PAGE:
Chapter

Prison Abolition in Practice: The LEAD Project, the Politics of Healing, and a New Way of Life

Setsu Shigematsu, Gwen D’Arcangelis and Melissa Burch

in Interrupted Life

Published by University of California Press

Published in print January 2010 | ISBN: 9780520252493
Published online March 2012 | e-ISBN: 9780520944565 | DOI: http://dx.doi.org/10.1525/california/9780520252493.003.0086
Prison Abolition in Practice: The LEAD Project, the Politics of Healing, and a New Way of Life

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In 1982, in a residential neighborhood in Los Angeles, a speeding police car hit a five-year-old boy and killed him. Susan Burton, the mother of the little boy, experienced the agony of losing her son because of this preventable “police incident.” In 1999, with her own recovery under way, Burton founded A New Way of Life (NWOL), a group of transition homes for women coming home from prison in the Watts district of Los Angeles. Burton's life reveals how an abolitionist perspective works to transform the lives of incarcerated women. This chapter elaborates how prison abolition works to transform and heal lives. It describes the transformation of Burton and the Leadership, Education, Action and Dialogue (LEAD) Project—a political education program that fosters critical analysis of the prison-industrial complex. The LEAD project grew out of a collaboration of NWOL and the Los Angeles chapter of Critical Resistance, an abolitionist organization that Burton began working with in 2003.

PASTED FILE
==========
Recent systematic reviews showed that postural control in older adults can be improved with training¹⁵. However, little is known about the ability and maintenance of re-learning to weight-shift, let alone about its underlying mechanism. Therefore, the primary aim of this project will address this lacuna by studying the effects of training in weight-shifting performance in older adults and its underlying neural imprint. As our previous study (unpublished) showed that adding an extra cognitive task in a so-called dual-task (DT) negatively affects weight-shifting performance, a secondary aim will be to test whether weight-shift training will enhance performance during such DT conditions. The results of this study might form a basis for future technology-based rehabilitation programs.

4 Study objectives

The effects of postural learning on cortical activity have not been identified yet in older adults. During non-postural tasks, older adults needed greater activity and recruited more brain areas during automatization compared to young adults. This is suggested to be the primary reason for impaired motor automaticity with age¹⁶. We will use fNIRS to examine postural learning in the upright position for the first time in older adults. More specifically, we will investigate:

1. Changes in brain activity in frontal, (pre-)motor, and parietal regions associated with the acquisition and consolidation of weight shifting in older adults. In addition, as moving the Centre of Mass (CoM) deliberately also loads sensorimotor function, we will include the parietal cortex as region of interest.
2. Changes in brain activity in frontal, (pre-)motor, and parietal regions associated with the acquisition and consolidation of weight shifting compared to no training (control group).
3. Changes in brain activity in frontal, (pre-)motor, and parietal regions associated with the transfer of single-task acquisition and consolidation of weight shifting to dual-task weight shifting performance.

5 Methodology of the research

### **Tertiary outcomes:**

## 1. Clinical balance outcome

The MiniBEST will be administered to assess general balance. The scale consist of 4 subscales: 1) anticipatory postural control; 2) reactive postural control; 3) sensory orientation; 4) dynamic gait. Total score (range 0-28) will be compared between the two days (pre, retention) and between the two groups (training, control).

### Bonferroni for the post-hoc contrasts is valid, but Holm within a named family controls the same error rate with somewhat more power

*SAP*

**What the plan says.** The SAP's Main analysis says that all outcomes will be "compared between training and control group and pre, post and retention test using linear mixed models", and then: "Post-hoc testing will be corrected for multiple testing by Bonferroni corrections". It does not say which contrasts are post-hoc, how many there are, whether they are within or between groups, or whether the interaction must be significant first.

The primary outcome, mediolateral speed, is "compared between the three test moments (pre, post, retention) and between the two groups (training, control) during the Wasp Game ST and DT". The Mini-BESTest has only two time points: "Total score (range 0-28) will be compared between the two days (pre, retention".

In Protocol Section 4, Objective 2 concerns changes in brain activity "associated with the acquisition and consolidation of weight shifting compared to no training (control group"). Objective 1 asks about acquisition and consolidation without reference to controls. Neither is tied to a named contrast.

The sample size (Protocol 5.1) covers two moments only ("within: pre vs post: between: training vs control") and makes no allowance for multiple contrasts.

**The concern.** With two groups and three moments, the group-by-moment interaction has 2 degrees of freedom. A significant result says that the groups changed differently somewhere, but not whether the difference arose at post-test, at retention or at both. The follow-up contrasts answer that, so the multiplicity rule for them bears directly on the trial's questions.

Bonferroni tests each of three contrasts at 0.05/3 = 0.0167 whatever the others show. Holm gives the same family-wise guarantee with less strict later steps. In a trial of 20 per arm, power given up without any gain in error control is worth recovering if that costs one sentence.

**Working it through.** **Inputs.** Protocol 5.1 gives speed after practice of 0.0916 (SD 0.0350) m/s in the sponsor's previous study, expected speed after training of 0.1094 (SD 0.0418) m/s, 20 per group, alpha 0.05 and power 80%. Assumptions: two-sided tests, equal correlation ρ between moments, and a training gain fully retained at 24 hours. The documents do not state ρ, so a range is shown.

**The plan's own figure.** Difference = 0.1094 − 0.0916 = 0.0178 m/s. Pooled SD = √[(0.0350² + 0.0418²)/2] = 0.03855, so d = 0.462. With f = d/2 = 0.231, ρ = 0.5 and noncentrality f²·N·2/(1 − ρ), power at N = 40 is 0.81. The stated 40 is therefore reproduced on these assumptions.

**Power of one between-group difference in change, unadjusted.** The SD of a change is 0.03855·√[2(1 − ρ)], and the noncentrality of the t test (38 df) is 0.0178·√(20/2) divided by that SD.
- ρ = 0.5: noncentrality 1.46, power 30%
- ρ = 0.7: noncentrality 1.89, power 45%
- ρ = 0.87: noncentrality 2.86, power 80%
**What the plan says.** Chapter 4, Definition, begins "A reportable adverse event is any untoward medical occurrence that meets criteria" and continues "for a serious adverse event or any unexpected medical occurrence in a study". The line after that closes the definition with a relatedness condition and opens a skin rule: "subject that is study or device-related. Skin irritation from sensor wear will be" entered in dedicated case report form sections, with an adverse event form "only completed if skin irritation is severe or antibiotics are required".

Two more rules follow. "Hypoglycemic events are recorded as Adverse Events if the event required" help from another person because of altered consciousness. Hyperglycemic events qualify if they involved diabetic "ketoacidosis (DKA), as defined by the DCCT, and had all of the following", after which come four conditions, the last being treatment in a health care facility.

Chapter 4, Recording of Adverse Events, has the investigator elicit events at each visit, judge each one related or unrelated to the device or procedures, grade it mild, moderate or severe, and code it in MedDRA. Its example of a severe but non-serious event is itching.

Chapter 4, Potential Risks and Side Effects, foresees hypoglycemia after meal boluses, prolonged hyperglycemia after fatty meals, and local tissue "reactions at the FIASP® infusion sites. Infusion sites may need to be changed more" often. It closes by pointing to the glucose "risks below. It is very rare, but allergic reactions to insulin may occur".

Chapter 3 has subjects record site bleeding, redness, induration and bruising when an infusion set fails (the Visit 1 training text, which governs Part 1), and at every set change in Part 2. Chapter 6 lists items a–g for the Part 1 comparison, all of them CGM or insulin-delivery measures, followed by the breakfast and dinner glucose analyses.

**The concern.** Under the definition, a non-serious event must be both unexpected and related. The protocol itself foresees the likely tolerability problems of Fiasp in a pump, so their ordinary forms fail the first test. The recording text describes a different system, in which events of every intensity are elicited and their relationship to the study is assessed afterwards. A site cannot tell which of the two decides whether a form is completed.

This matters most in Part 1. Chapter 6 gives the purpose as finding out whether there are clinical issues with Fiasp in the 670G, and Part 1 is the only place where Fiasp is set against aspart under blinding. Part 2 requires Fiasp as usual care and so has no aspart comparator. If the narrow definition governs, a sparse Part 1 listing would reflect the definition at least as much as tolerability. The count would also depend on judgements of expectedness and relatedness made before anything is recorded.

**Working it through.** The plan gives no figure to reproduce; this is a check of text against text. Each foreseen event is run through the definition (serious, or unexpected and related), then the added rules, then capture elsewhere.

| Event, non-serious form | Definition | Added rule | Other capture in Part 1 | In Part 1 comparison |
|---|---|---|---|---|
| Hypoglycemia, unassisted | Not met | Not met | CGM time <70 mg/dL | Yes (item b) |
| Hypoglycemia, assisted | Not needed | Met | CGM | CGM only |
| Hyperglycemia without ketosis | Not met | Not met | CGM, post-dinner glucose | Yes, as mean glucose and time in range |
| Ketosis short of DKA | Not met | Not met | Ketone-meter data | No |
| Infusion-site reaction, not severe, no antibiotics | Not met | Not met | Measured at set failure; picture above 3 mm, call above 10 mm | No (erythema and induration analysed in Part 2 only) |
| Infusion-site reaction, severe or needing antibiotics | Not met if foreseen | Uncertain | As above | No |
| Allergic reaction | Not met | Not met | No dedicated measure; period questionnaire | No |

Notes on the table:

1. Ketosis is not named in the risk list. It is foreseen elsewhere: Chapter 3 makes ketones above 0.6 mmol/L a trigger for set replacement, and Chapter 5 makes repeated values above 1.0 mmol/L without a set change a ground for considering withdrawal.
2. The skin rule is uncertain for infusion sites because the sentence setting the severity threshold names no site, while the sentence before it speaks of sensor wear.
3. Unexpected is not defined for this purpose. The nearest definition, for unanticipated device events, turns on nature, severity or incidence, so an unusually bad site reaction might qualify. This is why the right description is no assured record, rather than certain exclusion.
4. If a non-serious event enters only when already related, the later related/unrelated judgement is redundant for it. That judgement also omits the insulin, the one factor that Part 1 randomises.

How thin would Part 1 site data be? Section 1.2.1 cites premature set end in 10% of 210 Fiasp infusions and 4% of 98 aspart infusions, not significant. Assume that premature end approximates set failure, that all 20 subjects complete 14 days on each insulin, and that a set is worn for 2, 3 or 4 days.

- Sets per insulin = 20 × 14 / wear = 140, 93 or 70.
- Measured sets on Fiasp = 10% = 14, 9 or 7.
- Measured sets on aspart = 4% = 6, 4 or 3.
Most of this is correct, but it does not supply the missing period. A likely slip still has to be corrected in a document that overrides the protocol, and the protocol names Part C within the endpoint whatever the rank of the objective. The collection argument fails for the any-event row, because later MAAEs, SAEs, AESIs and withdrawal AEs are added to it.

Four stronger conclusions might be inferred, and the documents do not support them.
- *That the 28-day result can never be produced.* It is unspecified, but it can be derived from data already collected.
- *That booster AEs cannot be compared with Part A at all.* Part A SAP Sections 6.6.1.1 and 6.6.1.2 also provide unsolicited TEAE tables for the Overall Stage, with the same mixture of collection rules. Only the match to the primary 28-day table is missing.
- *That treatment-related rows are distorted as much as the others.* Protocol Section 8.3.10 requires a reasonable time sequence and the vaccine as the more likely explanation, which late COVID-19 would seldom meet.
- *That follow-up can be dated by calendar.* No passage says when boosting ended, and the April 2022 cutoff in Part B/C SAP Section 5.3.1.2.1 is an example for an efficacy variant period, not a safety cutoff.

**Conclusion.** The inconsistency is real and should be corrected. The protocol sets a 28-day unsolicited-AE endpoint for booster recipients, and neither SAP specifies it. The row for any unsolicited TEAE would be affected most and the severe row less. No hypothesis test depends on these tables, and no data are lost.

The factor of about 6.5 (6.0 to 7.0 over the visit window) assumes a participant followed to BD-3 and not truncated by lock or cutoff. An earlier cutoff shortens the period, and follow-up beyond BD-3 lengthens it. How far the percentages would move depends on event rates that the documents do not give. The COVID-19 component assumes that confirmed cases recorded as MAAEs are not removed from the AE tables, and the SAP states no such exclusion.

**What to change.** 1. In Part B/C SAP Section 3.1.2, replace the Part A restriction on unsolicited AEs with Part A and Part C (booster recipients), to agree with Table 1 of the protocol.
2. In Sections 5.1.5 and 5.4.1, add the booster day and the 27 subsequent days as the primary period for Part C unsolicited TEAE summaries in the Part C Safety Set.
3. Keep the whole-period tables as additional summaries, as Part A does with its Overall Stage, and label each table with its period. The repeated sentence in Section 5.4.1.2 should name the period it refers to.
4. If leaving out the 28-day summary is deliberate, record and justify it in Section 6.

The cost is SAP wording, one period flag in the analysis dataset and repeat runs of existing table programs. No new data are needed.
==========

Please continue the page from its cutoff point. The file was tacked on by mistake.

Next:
Keywords: Susan Burton; incarcerated women; A New Way of Life; Los Angeles; prison abolition; prison-industrial complex; LEAD; Critical Resistance; transition

Chapter.  3029 words. 

Subjects: Gender and Sexuality

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